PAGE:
10 Tips for Bringing a Dish to Pass

posted by Andrea | 07/13/2016
Print pageEmail page

10 tips for bringing a dish to pass

Dave and I are lucky that many of our extended family members and almost all our friends live within 30 minutes of our house (and many more tend to visit our area during the summer months). This means lots and lots of parties, BBQ’s, picnics, and gatherings from Memorial Day through Labor Day.

And what’s a great party without great food?

Most of the parties we’re attending (or hosting) are some sort of potluck where each person brings a dish to pass and everyone can try a little of everything — potlucks are my favorite! I love the simplicity of making one large dish of food to pass (with only one dish to wash after the party) and in return, getting to sample 15-20 different things.

For me, potlucks are one of the simplest ways to enjoy a variety of foods with minimal effort on my part. However, after talking with several friends and family members, and after receiving many emails from readers, I realized I might be one of the few weirdos who feels like potlucks are super simple.

Many people I talked with have mentioned how hard it is for them to decide what to bring, or how they always bring the exact same things every year, or how they can never get the timing just right and their food is either underdone or over-done and then doesn’t get eaten.

I know there are hundreds of “recipe round-up” posts out there — so I’m not going to share specific recipes with you today (although feel free to browse my online recipe box when you’re trying to decide what to bring to your next party). Instead, I’m going to share some of the things I personally consider when I’m bringing a dish to pass at an office potluck, summer BBQ, church picnic, or whatever.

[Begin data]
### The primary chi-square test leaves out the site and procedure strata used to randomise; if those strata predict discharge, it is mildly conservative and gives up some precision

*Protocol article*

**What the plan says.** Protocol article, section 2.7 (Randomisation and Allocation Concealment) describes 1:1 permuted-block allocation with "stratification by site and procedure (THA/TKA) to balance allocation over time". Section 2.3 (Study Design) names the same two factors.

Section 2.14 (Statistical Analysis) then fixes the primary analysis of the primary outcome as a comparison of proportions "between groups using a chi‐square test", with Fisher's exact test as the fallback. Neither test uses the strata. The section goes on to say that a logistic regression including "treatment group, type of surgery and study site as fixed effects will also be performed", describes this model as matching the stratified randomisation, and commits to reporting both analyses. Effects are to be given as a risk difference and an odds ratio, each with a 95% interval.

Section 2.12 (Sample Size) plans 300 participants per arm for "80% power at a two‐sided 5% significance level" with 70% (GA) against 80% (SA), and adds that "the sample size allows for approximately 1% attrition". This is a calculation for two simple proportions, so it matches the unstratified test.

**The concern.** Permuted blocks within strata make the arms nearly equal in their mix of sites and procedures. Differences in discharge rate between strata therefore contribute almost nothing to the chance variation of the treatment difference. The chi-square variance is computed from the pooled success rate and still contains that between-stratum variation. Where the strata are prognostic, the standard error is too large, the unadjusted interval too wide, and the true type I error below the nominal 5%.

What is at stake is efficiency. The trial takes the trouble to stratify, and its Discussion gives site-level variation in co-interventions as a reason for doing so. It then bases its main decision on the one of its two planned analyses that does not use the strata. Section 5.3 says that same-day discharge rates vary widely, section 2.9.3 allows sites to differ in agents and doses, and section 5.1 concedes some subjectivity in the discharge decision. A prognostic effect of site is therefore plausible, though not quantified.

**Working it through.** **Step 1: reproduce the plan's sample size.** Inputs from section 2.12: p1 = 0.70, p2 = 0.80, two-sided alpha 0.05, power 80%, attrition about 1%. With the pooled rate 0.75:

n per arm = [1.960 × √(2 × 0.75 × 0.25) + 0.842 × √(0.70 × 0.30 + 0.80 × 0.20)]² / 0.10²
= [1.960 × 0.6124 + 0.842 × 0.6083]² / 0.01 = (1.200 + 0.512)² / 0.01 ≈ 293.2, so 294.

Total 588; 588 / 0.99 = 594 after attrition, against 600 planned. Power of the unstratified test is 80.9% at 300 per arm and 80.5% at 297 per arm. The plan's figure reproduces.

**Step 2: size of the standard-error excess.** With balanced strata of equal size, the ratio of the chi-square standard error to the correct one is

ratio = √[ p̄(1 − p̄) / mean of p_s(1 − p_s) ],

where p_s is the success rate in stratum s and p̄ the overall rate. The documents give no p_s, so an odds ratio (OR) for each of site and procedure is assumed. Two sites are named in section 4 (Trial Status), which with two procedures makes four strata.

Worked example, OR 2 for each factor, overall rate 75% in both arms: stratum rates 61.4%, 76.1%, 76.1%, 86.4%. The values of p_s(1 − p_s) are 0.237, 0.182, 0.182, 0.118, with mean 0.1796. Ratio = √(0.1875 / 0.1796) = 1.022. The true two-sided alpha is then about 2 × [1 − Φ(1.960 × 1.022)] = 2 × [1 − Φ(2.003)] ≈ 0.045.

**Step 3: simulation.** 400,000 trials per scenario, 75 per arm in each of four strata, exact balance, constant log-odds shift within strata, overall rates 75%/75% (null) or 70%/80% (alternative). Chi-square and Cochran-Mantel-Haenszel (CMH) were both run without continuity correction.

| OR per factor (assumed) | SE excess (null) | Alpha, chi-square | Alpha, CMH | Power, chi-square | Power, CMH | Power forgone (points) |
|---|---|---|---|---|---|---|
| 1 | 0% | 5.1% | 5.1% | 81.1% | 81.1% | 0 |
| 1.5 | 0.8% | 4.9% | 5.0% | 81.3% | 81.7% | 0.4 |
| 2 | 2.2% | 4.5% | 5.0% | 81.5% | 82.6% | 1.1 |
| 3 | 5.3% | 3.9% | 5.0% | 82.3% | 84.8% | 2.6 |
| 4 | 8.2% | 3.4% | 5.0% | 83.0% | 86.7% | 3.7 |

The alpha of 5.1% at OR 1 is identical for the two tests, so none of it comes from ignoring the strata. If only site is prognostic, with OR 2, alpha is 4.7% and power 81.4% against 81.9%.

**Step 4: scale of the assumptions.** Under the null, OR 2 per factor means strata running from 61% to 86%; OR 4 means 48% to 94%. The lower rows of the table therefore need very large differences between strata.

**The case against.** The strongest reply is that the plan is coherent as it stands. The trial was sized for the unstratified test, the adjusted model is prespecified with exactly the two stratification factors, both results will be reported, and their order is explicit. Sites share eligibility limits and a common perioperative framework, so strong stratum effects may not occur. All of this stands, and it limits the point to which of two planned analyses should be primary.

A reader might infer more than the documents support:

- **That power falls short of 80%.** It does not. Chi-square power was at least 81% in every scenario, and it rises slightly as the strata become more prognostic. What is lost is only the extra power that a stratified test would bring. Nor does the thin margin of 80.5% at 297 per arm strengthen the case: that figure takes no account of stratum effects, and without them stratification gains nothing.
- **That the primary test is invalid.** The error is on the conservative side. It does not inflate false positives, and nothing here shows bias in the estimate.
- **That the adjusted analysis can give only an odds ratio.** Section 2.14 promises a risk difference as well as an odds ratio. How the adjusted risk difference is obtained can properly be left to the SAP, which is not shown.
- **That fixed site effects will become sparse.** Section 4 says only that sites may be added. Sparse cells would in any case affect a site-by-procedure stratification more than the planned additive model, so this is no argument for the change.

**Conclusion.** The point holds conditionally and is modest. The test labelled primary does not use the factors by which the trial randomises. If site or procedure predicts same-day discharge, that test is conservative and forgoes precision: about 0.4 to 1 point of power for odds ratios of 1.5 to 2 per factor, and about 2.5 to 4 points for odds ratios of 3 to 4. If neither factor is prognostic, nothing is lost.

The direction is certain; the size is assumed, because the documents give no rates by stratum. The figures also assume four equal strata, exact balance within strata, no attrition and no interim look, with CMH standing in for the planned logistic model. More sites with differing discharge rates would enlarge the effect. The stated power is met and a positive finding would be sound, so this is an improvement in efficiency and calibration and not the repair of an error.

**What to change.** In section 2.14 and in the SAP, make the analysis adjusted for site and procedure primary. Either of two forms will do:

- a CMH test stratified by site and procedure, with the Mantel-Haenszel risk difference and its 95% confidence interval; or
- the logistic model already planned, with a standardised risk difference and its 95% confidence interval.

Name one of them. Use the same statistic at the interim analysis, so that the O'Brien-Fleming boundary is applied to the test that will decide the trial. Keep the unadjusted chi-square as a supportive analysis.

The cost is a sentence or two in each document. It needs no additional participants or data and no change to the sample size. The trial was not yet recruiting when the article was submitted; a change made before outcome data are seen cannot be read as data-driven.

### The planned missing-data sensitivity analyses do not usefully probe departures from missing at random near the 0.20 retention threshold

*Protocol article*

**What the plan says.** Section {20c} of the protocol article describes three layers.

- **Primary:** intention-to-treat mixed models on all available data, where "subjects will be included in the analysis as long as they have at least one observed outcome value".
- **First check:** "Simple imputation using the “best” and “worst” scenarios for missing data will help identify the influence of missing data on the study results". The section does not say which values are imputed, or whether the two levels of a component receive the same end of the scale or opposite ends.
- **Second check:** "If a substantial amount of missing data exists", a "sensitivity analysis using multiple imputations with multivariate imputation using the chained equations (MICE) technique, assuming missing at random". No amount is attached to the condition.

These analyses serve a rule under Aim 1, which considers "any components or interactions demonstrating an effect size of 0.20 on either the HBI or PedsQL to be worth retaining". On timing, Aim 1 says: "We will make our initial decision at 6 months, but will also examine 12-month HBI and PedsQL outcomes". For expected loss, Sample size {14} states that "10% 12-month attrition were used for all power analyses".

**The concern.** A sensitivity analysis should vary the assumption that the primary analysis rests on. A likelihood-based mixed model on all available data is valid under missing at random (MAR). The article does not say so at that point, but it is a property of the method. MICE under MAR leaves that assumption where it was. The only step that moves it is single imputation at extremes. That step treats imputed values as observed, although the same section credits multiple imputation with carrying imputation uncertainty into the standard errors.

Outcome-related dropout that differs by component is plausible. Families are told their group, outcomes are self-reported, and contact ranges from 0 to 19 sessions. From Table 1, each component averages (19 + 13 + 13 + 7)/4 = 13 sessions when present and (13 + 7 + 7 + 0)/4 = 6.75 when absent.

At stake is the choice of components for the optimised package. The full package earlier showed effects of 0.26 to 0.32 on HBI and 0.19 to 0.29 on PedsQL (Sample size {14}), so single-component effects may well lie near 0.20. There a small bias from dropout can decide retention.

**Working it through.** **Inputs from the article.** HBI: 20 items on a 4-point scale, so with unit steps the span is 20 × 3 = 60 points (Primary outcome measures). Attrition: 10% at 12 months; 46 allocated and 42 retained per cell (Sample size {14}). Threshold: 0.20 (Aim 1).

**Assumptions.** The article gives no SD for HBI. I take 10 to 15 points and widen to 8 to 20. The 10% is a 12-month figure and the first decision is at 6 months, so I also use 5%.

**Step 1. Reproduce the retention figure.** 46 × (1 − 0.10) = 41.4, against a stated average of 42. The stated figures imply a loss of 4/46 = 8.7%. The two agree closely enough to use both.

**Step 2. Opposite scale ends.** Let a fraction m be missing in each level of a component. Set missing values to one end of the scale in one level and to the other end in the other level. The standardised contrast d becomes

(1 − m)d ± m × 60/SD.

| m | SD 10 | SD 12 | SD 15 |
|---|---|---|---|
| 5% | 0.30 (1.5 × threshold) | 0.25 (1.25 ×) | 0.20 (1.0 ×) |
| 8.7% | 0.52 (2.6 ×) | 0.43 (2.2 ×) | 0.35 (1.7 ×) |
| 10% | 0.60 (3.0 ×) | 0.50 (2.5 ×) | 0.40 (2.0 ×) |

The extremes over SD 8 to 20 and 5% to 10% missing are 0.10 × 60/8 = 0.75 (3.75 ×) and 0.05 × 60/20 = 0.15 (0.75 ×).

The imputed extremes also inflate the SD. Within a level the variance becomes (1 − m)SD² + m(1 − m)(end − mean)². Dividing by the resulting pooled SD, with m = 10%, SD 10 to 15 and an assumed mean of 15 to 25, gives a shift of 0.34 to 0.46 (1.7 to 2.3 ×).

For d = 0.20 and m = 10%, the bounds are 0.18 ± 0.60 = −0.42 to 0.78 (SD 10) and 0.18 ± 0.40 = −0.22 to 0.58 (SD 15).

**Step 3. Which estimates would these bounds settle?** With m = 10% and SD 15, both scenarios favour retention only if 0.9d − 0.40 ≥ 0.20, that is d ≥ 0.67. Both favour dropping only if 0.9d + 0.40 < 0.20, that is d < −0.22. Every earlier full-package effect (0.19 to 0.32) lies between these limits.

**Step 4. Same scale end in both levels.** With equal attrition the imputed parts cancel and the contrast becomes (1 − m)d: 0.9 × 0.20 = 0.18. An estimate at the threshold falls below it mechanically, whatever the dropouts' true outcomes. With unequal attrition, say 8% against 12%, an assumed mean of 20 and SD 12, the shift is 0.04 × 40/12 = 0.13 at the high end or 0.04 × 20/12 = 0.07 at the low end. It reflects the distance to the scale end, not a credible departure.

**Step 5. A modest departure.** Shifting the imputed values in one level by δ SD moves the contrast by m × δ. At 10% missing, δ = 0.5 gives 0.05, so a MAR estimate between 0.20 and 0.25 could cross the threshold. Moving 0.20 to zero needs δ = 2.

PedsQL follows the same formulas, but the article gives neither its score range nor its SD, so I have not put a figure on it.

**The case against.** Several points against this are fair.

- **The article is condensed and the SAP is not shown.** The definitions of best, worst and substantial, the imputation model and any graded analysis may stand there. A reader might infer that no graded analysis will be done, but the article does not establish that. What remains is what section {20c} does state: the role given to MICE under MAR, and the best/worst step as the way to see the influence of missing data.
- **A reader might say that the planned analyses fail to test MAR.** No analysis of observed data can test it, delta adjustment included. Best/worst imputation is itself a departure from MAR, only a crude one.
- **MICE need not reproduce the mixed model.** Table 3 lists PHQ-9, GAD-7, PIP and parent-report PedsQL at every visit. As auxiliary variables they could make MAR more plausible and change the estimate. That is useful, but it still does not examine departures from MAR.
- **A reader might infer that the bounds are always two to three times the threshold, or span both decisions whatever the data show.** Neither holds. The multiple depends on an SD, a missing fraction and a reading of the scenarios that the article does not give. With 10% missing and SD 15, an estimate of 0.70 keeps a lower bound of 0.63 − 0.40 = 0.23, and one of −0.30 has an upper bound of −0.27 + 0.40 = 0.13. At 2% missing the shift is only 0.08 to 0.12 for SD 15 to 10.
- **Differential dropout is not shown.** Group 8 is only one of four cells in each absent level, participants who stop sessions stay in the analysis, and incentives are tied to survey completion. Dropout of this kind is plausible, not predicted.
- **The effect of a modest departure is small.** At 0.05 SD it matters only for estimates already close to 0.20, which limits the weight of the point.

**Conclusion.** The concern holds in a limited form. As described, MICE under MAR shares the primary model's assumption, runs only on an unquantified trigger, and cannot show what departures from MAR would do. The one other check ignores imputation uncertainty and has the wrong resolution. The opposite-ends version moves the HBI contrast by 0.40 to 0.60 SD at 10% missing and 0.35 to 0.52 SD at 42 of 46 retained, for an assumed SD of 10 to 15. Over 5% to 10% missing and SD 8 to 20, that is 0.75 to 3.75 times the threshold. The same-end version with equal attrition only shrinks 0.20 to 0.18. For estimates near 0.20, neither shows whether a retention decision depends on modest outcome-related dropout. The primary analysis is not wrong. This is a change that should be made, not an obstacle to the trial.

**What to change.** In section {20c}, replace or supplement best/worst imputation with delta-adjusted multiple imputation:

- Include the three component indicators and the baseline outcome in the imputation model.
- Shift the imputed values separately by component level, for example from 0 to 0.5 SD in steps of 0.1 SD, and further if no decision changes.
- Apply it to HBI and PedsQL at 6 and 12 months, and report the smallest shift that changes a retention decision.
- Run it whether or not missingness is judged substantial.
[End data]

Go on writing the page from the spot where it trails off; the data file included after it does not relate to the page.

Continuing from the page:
If you’ve ever dreaded “bringing a dish to pass” or stressed about what type of foods you should bring to your next potluck party, I hope my tips below will help.

.

1. Find a recipe that can be made in advance.

Whenever I’m making food to take along with me, I always make sure there is little to no last-minute prep work — partially because I don’t want to monopolize the host’s kitchen or assume he/she has certain tools I might need, but also because I don’t want to be cooking or assembling food when I’m at my party. I’d rather bring a more low-maintenance food that I can simply set on the buffet table and then go mingle.

I usually look for recipes that can be made the day before or the morning of, and then kept warm in the slow cooker during the party — think slow cooker meatballs, bacon-wrapped sausages, make-ahead lettuce salad, cookies, bars, or cake that can be made the day before (or, if you’re like me, pulled from the freezer the day before!) Even a pan of lasagna can easily be assembled the morning of and then just pulled out of the oven before you leave (after baking for an hour, it should stay hot for a long time!)

By making your food ahead of time, you’ll eliminate stress from the day of your party, and you’ll be able to enjoy your party more.

2. Consider food that can be eaten at room temperature.

The food will be hot (or cold) for the first round, but what happens after it’s been sitting out for an hour or more?